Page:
Given Nigeria's position as a leading oil producer, the transportation of crude oil from the country is a key component of the international oil supply chain. The shock that greeted the recent ban of a number of vessels from trading in the country was therefore understandable.(1) The vessels have since been re-admitted under the condition that they comply with the law. In the interests of due diligence and risk management, vessel owners and parties with interests in ships operating in Nigeria should be properly acquainted with the relevant regulations.
The government's most serious concern regarding the transportation of crude oil in recent years has been theft. The Crude Oil (Transportation and Shipment) Regulation was designed to ensure that all crude oil being transported through the country is clearly traceable.
Except with prior authorisation, within the limits of operational practice or when loading from two or more terminals in Nigeria, no ship or tanker may carry dead freight. Dead freight evidently facilitates 'topping' (ie, the additional loading of crude oil in any available space on the ship after the nominated quantity has been loaded at a designated terminal), which in turn facilitates the theft of crude oil under the cover of lawful trade. Topping is expressly prohibited and may not be undertaken by any ship or tanker within or outside any loading terminal in Nigeria.
The regulation places a premium on the verification of ships' tank capacity by the appropriate government authority. False declaration of capacity or alteration of capacity-related documentation is deemed as non-compliance. Ballast tanks must be used solely for the carriage of ballast water; crude oil may not be carried in any tank or receptacle not designated and designed for that purpose.
Documentation is crucial and no ship may depart from a loading terminal without full documentation from Customs and other relevant government agencies. This ensures that the cargo's route can be clearly identified and verified at all times. For the same reason, loading or transshipment must be clearly authorised and must not take place outside locations approved for that purpose.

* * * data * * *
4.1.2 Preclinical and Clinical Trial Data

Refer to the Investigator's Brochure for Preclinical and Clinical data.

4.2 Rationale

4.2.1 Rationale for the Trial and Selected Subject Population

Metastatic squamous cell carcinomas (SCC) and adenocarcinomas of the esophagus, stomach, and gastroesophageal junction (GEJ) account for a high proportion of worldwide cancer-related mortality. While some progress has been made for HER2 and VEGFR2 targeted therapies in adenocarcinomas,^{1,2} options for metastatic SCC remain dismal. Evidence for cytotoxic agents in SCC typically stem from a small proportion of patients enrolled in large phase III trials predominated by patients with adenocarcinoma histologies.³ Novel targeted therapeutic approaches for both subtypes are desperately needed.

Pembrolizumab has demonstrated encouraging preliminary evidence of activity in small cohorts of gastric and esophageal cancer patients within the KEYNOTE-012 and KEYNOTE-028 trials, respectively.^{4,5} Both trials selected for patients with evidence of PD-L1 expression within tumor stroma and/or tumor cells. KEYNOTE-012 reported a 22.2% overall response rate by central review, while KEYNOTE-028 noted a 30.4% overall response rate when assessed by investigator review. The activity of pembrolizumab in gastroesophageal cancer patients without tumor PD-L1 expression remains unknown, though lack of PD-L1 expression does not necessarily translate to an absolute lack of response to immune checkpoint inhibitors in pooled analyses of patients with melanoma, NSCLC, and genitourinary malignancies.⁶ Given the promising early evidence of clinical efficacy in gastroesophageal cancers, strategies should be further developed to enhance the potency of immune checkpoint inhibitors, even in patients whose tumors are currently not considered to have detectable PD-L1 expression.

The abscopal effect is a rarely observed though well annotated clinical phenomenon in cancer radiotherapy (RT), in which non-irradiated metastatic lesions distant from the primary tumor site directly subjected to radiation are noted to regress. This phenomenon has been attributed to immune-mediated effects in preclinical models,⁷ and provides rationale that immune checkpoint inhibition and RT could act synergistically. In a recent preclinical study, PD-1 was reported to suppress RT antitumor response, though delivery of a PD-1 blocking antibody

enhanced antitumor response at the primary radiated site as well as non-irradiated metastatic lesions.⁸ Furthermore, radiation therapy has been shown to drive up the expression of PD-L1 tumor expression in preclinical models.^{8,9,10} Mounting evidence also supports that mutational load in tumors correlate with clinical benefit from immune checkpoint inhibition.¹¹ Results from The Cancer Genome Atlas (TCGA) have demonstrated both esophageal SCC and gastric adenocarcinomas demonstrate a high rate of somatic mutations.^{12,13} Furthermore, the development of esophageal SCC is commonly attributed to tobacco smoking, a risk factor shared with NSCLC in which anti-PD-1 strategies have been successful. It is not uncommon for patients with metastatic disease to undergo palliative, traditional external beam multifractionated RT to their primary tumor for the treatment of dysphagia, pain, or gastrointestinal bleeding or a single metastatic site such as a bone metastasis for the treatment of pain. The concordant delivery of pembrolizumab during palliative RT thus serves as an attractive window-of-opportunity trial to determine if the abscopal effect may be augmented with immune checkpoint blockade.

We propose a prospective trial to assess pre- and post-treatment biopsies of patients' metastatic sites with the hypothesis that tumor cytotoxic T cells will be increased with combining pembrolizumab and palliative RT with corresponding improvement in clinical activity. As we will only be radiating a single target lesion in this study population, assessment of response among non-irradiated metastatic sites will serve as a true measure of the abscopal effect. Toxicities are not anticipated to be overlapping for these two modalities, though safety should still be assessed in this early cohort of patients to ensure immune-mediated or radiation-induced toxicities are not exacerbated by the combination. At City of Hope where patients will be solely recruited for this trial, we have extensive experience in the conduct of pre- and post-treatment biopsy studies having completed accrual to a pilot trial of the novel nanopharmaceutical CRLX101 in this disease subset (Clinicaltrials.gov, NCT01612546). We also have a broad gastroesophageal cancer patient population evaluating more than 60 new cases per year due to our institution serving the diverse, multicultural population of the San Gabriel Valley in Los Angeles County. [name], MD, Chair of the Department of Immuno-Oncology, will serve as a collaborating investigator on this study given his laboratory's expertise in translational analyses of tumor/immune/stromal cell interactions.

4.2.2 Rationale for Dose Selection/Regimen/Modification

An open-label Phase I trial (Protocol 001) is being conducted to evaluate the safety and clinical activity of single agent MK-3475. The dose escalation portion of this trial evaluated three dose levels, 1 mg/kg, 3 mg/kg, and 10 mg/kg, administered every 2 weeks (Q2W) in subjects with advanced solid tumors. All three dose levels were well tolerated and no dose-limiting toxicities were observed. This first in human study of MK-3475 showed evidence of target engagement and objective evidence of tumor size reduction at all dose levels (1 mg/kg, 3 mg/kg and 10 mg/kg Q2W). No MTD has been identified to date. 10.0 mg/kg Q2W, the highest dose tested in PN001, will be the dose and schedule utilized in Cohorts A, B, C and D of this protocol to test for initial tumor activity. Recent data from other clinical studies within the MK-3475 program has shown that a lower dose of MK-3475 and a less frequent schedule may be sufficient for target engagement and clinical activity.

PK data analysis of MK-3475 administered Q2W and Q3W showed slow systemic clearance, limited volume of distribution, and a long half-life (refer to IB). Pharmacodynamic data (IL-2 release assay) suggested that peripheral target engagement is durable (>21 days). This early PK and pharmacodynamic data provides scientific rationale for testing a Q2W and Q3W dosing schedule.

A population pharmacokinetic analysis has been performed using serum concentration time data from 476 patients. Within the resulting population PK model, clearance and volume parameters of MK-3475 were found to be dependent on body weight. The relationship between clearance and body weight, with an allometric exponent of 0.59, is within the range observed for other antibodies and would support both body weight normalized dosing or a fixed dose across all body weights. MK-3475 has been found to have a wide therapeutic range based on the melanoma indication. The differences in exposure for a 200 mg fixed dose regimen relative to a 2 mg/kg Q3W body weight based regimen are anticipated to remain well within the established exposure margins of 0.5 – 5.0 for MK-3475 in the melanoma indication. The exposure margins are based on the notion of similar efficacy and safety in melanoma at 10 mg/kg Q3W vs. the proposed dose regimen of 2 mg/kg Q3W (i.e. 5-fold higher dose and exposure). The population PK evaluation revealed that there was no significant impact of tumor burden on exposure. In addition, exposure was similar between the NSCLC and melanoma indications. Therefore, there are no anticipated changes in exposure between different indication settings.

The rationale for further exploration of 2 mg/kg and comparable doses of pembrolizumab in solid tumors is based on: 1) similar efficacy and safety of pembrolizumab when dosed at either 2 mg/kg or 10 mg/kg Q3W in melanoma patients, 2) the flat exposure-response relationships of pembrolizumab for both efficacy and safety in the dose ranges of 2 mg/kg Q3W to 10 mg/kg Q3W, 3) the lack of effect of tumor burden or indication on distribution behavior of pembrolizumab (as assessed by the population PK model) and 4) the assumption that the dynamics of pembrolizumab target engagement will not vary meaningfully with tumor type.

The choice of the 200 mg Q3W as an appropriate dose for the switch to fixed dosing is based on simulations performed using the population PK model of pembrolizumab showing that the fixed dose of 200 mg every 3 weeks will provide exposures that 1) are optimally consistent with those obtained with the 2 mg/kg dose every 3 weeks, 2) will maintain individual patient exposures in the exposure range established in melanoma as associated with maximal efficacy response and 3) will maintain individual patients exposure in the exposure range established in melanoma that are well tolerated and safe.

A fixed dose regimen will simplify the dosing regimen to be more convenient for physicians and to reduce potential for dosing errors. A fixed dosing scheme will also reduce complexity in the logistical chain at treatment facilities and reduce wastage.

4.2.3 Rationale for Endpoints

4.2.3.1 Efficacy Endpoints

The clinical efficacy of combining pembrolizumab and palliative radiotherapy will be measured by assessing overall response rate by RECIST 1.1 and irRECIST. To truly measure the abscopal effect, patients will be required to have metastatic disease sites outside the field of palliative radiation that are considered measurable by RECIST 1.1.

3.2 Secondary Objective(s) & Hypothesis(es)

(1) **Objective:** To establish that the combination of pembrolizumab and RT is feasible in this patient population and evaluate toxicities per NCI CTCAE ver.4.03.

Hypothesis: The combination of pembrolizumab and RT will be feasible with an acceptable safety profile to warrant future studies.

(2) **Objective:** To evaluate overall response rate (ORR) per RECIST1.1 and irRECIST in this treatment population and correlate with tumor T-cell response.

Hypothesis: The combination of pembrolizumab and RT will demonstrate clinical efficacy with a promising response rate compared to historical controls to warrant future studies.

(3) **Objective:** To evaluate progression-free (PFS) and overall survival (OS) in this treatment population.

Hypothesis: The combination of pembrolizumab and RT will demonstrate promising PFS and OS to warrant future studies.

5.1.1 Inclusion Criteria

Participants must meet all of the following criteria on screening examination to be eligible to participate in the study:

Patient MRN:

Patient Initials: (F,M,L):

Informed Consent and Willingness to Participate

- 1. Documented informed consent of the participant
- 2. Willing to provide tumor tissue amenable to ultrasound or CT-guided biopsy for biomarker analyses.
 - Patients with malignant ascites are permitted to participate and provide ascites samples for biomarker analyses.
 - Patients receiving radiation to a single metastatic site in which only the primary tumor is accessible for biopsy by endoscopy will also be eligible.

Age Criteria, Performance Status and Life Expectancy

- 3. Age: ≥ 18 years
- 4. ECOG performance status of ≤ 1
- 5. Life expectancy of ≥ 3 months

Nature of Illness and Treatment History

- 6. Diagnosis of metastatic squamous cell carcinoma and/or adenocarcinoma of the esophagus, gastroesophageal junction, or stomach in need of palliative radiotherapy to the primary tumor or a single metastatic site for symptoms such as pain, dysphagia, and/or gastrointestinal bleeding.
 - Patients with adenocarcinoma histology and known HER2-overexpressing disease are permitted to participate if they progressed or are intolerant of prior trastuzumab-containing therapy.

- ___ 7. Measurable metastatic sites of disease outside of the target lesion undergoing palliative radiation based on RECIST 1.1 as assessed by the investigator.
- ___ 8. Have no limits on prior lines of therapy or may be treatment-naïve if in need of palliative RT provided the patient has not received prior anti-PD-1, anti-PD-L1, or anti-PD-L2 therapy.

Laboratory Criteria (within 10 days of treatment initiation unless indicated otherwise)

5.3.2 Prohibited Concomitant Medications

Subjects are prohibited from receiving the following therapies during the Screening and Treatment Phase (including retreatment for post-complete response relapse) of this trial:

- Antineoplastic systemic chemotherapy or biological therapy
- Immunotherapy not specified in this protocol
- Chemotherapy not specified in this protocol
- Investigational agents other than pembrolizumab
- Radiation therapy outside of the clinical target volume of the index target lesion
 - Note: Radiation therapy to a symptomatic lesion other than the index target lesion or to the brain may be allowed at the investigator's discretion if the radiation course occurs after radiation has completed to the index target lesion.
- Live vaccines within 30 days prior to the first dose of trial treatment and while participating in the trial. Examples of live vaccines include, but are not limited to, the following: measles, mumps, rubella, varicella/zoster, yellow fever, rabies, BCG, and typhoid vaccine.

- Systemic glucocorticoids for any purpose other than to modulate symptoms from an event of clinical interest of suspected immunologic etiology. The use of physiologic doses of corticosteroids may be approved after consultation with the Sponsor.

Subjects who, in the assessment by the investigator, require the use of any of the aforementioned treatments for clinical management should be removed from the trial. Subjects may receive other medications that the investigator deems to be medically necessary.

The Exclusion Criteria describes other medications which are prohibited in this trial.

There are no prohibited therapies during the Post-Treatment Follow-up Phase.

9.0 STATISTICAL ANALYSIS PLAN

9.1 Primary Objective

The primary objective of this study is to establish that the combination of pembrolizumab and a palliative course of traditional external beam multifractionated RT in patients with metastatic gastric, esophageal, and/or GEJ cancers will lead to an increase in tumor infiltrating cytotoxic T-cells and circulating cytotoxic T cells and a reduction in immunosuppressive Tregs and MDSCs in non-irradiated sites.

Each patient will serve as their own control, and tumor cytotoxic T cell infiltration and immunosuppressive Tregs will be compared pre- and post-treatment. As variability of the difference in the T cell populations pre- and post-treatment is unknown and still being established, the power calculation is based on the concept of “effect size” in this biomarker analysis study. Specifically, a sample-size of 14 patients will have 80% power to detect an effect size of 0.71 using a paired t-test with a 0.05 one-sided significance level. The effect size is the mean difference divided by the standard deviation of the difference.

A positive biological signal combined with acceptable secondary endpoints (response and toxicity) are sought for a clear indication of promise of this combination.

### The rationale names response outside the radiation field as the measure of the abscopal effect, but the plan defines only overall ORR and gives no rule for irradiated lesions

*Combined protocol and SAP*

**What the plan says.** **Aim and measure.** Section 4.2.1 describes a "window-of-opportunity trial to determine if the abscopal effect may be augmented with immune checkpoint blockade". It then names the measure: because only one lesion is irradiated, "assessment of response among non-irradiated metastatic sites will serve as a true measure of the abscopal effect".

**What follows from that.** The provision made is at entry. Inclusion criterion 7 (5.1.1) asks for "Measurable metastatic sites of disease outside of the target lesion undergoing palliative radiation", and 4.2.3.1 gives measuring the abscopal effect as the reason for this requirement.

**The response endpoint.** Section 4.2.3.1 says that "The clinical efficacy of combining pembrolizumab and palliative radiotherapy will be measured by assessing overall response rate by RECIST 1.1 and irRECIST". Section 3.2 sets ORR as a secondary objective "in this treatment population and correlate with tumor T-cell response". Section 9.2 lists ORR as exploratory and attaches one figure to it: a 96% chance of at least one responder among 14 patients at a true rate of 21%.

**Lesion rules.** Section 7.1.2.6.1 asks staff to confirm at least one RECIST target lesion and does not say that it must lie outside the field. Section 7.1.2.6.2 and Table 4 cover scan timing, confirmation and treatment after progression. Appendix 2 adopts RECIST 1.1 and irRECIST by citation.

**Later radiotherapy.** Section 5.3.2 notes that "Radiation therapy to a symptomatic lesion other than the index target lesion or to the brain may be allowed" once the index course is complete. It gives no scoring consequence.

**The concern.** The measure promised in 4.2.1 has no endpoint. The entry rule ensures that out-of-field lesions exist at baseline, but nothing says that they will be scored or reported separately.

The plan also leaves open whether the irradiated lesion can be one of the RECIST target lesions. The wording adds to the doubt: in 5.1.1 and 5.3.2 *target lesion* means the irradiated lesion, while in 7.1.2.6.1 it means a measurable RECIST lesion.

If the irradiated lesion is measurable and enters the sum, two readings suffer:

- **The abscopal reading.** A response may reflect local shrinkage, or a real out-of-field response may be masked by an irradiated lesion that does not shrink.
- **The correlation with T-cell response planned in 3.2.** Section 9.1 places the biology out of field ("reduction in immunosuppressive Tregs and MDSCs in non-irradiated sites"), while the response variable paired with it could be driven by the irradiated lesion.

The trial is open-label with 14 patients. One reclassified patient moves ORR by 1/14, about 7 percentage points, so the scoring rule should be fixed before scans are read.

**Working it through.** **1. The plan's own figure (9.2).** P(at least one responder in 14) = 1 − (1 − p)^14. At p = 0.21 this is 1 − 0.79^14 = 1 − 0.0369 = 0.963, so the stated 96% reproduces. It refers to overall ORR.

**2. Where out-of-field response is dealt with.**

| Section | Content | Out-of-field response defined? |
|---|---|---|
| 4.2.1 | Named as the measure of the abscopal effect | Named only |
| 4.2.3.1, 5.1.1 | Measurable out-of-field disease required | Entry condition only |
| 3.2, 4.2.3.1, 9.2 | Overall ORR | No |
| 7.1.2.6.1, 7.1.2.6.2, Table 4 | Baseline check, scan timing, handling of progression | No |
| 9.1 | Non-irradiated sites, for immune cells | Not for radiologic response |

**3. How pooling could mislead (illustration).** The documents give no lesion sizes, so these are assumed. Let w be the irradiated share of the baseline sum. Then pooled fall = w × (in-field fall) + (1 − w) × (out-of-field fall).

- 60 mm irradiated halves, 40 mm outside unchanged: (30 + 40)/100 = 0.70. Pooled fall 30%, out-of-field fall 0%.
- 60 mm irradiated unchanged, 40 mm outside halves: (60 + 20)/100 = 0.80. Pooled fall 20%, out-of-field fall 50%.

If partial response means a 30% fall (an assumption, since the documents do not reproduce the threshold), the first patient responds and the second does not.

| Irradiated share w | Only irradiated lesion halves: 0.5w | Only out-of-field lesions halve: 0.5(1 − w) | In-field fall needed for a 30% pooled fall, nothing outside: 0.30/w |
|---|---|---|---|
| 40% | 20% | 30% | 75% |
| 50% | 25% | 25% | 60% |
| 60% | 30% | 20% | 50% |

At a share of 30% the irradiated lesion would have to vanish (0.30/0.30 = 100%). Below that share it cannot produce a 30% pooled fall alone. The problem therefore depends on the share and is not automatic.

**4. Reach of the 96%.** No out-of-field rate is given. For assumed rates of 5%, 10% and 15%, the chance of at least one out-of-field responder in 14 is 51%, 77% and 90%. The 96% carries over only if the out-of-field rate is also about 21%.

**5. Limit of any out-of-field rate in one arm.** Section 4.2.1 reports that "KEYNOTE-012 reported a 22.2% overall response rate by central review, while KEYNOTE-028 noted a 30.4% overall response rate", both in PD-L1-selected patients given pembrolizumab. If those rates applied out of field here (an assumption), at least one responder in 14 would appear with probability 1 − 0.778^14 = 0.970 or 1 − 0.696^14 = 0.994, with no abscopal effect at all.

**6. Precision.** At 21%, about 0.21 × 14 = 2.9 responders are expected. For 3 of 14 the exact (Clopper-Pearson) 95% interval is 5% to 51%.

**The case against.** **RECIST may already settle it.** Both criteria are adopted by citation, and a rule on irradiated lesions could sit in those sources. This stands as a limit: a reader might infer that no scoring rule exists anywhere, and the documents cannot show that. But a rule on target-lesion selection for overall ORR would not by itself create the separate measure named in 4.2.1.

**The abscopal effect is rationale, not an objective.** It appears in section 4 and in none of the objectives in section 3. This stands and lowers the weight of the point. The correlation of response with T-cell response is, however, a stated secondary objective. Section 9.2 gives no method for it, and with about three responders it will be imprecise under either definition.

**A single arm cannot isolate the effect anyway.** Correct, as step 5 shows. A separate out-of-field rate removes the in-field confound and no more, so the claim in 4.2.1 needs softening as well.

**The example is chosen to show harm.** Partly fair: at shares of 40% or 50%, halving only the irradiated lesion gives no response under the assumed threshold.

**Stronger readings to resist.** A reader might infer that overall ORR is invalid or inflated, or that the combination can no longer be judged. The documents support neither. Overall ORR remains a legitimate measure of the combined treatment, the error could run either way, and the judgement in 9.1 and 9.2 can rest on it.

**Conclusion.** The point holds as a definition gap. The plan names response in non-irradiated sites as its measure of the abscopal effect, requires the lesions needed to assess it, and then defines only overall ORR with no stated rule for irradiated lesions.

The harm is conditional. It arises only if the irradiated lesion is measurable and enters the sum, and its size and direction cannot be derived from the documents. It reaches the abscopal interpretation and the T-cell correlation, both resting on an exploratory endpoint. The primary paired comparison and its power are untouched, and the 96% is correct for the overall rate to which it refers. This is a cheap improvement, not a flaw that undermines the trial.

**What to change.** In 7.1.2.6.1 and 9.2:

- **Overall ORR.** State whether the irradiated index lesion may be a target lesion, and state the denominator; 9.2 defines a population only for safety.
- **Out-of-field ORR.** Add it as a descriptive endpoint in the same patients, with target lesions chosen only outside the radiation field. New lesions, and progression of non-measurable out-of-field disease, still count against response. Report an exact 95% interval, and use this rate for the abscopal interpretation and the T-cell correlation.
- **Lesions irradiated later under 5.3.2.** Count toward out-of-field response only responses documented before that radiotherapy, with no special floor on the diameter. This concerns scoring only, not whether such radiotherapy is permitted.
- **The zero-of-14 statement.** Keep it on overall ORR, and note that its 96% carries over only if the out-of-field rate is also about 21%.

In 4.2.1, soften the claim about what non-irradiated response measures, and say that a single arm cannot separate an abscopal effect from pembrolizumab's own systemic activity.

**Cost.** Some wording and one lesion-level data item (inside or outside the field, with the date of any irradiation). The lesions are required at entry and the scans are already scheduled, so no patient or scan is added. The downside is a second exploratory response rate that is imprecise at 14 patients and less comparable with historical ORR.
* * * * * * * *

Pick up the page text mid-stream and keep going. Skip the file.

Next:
Other important regulations relate to environmental protection in the course of the transportation of crude oil:
- The Merchant Shipping (Prevention of Oil Pollution) Regulations set out procedures and regulations to prevent pollution of the marine environment, including prohibitions and regulations regarding the discharge of oil or oily mixtures into the sea, and record-keeping requirements for ship machinery and cargo operations;
- The Merchant Shipping (Liability and Compensation) Regulations require adequate insurance coverage at all times; and
- The Merchant Shipping (Oil Pollution Preparedness, Response and Cooperation Convention) Regulations provide for an incident response framework.
Where crude oil is being transported within Nigeria, vessels must comply with the Coastal and Inland Shipping (Cabotage) Act as it relates to ownership, registration and manning, in addition to similar rules under the Nigerian Content Management and Development Board Act. The tax status of the vessel is crucial, as fully imported vessels are subject to duty (as opposed to those with temporary importation permits).
For further information on this topic please contact Emeka Akabogu at Akabogu & Associates by telephone (+23 41 790 5831) or email (firstname.lastname@example.org). The Akabogu & Associates website can be accessed at www.akabogulaw.com.
(1) For further details see "Vessels banned from lifting crude oil: legal implications".
This article was first published by the International Law Office, a premium online legal update service for major companies and law firms worldwide. Register for a free subscription.